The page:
Vitamin D, an essential fat-soluble vitamin and steroid hormone, is explored here with a focus on its beneficial effects when it comes to pregnancy
This special analysis begins with a very special editorial feature by Dr Andrew Bremer, a Paediatric Endocrinologist and Chief of the Pediatric Growth and Nutrition Branch at the Eunice Kennedy Shriver National Institute of Child Health and Human Development, part of the U.S. National Institutes of Health, who details NICHD-supported research on vitamin D in pregnancy and early childhood development.
The remainder of this analysis comes from Yuping Wang, John A. Morgan and David F. Lewis from the Department of Obstetrics and Gynecology Louisiana State University Health Sciences Center – Shreveport in the U.S. These seasoned experts take an in-depth look at understanding the beneficial effects of vitamin D in pregnancy through placenta research. The authors argue that pregnant women indeed require vitamin D supplementation for a better health outcome.
Amongst the many insights offered here, we find out that the prevalence of vitamin D deficiency during pregnancy is a global health issue. According to the authors, epidemiological studies show that about 40-60% of pregnant women are vitamin D deficient globally. Added to this, the occurrence of vitamin D deficiency can be up to 90% of pregnant women in developing countries.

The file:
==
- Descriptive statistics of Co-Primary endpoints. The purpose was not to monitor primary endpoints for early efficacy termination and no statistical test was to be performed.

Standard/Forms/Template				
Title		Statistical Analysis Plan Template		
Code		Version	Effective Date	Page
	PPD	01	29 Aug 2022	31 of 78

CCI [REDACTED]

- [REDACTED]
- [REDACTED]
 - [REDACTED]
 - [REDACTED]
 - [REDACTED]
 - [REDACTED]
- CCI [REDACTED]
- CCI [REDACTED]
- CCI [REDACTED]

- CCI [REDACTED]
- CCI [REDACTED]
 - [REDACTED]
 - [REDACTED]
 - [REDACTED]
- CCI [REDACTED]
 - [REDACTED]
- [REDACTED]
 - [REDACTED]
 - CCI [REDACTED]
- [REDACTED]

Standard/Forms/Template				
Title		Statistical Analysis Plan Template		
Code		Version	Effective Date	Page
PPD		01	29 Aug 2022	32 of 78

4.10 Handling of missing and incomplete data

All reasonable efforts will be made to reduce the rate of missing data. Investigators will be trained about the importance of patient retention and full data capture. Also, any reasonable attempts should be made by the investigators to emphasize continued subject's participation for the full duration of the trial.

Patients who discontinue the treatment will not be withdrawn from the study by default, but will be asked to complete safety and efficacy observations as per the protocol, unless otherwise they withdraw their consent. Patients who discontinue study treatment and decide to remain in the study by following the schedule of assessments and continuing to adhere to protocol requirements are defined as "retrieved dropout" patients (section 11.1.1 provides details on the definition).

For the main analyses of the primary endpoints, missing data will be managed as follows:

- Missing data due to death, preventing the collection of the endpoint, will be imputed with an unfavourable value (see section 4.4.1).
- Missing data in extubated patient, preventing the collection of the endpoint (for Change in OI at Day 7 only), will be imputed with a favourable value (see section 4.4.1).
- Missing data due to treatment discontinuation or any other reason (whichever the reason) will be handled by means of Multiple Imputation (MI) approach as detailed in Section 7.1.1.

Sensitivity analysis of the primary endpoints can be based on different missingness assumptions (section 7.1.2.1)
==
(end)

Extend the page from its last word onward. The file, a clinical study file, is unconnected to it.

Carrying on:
During recent years, the authors stress that vitamin D has increasingly been recognised to have significant impacts on organ development and cardiovascular health. Certainly, many clinical trials around the world have shown that vitamin D supplementation in pregnancy has beneficial effects on both the mother and foetus.
The analysis continues as we find out about preeclampsia, a life-threatening disorder of pregnancy, characterised by maternal hypertension and end-organ dysfunction. It is known that vitamin D deficiency during pregnancy increases the risk of preeclampsia and it is at this point, that the authors profile the research they are doing around this area and I commend you to read this.
While many more insights follow, the authors conclude that further guidelines and recommendations for optimal serum 25(OH)D level in pregnancy, the timing of vitamin D supplementation and dosing safety and efficacy must be established.
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